I don't know what's the name for this technique; it's used in most films and TV shows. I think it's done to create tension, shock or horror. I hear it when something bad happens, happened or is happening, mostly before camera transitions/cuts.

Basically a steady disturbing or unpleasant chord (not random or noise-like, maybe based on one note but mixed with similar yet conflicting notes) of high or low (not infra-sound or very low) notes; it somewhat gets louder but it doesn't escalate or change pitch. Usually lasts a few seconds then it stops all together/fades away.

I think they use string instruments, but I'm not an expert at music so I really don't know. Is there (hopefully) an official/unofficial name for this?

Here is an example: Evil Dead (2013) Soundtrack, example starts at 2:55-56; the video link starts at 2:52. Doesn't last very long, but should give you a good idea of the technique I'm talking about.

  • 2
    Maybe if you could post an example we could help.
    – Chris
    Mar 21, 2015 at 3:08
  • There's not a special term for creating tension/suspense, it's clear enough just to say that.
    – user28
    Mar 22, 2015 at 0:08
  • With that edit, couldn't you have put in a link (e.g. on YouTube) to an example, as everybody's asking for? That would really be more useful than any description with words. Jul 5, 2015 at 19:51
  • Just did. Sorry if I didn't consider about putting one in the first place.
    – bob paul
    Jul 5, 2015 at 21:37
  • 1
    Ok, that makes it clearer. So you mean that ~1 second long dissonant brassy sound at 2:56? Jul 5, 2015 at 22:29

5 Answers 5


There's a combination of techniques going on here simultaneously.

  • First is the choice of pitches. As you note, it is a steady disturbing or unpleasant chord. This means there is a single chord being held that contains a lot dissonance. A typical chord such as a major or minor chord contains only consonance. Even in seventh chords, the dissonances are usually fairly minimal. It's quite likely that in your example (and many of the places where this effect occurs), the type of chord is a tone cluster. Wikipedia defines a tone cluster as a chord which contains at least three adjacent notes in a scale, where "adjacent" can be relative to a chromatic scale (C, C♯, D) or a diatonic scale (C, D, E), or whatever other scale you happen to be using. It also quotes a textbook that defines it as "an extra-harmonic clump of notes." Clusters are used in more recent classical music (of the last hundred years or so), in jazz, and, as it specifically calls out: "Clusters are often used in the scoring of horror and science-fiction films." There is a footnote with several references that discuss the use of clusters in film music.

  • The second effect is the dynamics. You mention it somewhat gets louder. This means all of the instruments are performing a crescendo.

  • As a third factor, you could also consider the type of articulation used (which depends on which instruments are used). When played on brass instruments (as in your example), you might get that overblown, distorted brass sound that @Asterisk discusses in his answer. When played on strings (as in my second example below), the sustained notes are often performed in a shimmering tremolo effect (where you rapidly move the bow back and forth across the strings).

Combining the first two effects, you could generally describe the overall effect as a dissonant crescendo, or a crescendoing tone cluster. I haven't come across a more specific term for the technique. Searching on these terms, though, I found a few more examples:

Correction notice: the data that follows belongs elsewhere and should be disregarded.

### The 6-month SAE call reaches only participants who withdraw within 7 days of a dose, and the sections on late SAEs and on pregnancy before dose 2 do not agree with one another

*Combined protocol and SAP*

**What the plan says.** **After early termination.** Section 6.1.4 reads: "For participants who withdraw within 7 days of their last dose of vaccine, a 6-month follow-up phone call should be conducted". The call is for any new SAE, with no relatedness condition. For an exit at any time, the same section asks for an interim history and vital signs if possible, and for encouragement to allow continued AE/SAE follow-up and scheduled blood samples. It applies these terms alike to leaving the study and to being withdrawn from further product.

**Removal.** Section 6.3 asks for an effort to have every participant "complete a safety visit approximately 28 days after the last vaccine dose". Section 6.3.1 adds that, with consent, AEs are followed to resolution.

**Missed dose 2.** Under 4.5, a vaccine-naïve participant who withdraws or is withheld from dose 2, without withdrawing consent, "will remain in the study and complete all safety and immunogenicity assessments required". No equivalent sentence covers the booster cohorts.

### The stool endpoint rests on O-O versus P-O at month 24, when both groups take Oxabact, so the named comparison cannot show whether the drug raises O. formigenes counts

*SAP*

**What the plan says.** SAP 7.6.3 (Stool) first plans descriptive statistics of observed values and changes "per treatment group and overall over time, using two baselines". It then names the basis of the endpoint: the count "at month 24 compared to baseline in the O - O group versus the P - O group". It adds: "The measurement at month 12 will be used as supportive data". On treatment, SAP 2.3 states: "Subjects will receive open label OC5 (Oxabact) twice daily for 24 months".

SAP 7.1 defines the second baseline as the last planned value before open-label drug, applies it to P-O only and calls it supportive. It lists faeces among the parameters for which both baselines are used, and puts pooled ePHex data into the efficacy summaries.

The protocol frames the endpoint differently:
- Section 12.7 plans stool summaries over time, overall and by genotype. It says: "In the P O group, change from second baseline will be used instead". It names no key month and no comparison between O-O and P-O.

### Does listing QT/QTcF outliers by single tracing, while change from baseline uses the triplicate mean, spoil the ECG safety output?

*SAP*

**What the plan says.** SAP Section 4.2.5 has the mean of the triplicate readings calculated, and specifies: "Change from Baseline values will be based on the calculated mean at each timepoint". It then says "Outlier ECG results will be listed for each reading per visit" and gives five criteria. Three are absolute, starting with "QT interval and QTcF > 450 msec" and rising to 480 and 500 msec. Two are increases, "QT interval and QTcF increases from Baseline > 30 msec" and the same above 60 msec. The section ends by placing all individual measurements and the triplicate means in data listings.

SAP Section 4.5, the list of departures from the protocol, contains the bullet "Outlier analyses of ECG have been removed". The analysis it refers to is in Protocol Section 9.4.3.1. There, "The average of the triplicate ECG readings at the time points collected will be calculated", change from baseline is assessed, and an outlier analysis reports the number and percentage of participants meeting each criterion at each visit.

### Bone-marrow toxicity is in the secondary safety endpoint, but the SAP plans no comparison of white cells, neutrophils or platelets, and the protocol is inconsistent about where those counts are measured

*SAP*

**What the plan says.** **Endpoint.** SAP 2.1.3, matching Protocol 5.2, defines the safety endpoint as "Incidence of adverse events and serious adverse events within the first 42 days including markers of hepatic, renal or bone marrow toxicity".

• Here's a brief youtube video demonstrating the effect: Dissonant Orchestral Crescendo. This example ends with an orchestral "hit", which is a loud, sharp staccato note played by the orchestra.

  • And here's a longer example of a tone cluster being played on just strings (you have to ignore the annoying audio watermark): Tone cluster - Strings; high-pitched


Some terms that come to mind, which you can look up and learn a lot about, are:

  • Cacophony
  • Discord
  • Tritone
  • Dissonance
  • Harmonic tension
  • Atonality
  • Sturm und Drang
  • Dissonant intervals

This should be a good start, at the very least!

  • I did search all of these terms. Though they are similar to what I'm describing, they're not exactly what I'm searching for.
    – bob paul
    Mar 20, 2015 at 22:16
  • @bob paul: sounds like a link to an example is the best thing to help us answer your question. Mar 21, 2015 at 12:50

That example you gives just sounds like a good old fashioned crescendo. It means gradually becoming louder. Maybe also has a sforzando piano type of effect as well.

Movie scores will also sometimes use a shrill stringed tremolo that gradually increases in loudness until the suspense is released. That may very well be that cat-on-a-tin-roof effect that you are wondering about.


Judging from the example, I think OP is just referring to the brass swell/"crescendo" happening from 2:55 to 2:59.

The voicing helps to create that effect as well.



I don't know if "brass swell" is proper orchestrator-ese, though.


One can use a pedal point in a regular rhythm (like repeated quarter notes or the like; the actual speed would be situation dependent.) Any harmony (consonant or dissonant) may be played above a pedal point this way. The most common pedal point notes are the (current) tonic or dominant. I would guess that the dominant (or whatever you want; it's most likely not going to resolve or be developed in the tension-creating part) would be good. These sound somewhat ominous, like a steady drum beat (deep tympani pedal point works too). I find that quiet pedal points actually sound more dramatic mostly. These can be resolved sometime later when the emotional situation changes (like during the final credits?}

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